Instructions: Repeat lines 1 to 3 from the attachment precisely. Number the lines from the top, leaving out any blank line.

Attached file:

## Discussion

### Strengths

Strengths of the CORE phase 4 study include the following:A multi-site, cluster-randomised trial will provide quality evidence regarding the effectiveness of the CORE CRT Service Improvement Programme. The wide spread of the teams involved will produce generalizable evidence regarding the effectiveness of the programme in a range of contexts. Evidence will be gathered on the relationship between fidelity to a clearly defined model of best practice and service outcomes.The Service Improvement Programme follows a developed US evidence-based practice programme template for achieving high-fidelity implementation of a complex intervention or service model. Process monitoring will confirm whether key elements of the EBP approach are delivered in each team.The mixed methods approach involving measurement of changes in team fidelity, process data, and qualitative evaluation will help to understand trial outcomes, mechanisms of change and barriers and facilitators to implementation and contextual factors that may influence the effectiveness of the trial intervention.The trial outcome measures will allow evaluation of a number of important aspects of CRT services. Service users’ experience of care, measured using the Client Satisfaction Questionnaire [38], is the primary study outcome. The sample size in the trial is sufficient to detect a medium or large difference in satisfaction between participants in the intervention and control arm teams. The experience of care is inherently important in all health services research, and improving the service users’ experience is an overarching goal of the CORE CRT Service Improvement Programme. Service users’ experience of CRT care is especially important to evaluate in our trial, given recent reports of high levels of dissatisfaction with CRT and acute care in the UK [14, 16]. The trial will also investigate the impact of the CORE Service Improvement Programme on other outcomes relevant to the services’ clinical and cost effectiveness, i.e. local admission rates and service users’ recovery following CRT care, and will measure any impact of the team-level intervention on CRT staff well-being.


## Discussion

### Strengths

Strengths of the CORE phase 4 study include the following:A multi-site, cluster-randomised trial will provide quality evidence regarding the effectiveness of the CORE CRT Service Improvement Programme. The wide spread of the teams involved will produce generalizable evidence regarding the effectiveness of the programme in a range of contexts. Evidence will be gathered on the relationship between fidelity to a clearly defined model of best practice and service outcomes.The Service Improvement Programme follows a developed US evidence-based practice programme template for achieving high-fidelity implementation of a complex intervention or service model. Process monitoring will confirm whether key elements of the EBP approach are delivered in each team.The mixed methods approach involving measurement of changes in team fidelity, process data, and qualitative evaluation will help to understand trial outcomes, mechanisms of change and barriers and facilitators to implementation and contextual factors that may influence the effectiveness of the trial intervention.The trial outcome measures will allow evaluation of a number of important aspects of CRT services. Service users’ experience of care, measured using the Client Satisfaction Questionnaire [38], is the primary study outcome. The sample size in the trial is sufficient to detect a medium or large difference in satisfaction between participants in the intervention and control arm teams. The experience of care is inherently important in all health services research, and improving the service users’ experience is an overarching goal of the CORE CRT Service Improvement Programme. Service users’ experience of CRT care is especially important to evaluate in our trial, given recent reports of high levels of dissatisfaction with CRT and acute care in the UK [14, 16]. The trial will also investigate the impact of the CORE Service Improvement Programme on other outcomes relevant to the services’ clinical and cost effectiveness, i.e. local admission rates and service users’ recovery following CRT care, and will measure any impact of the team-level intervention on CRT staff well-being.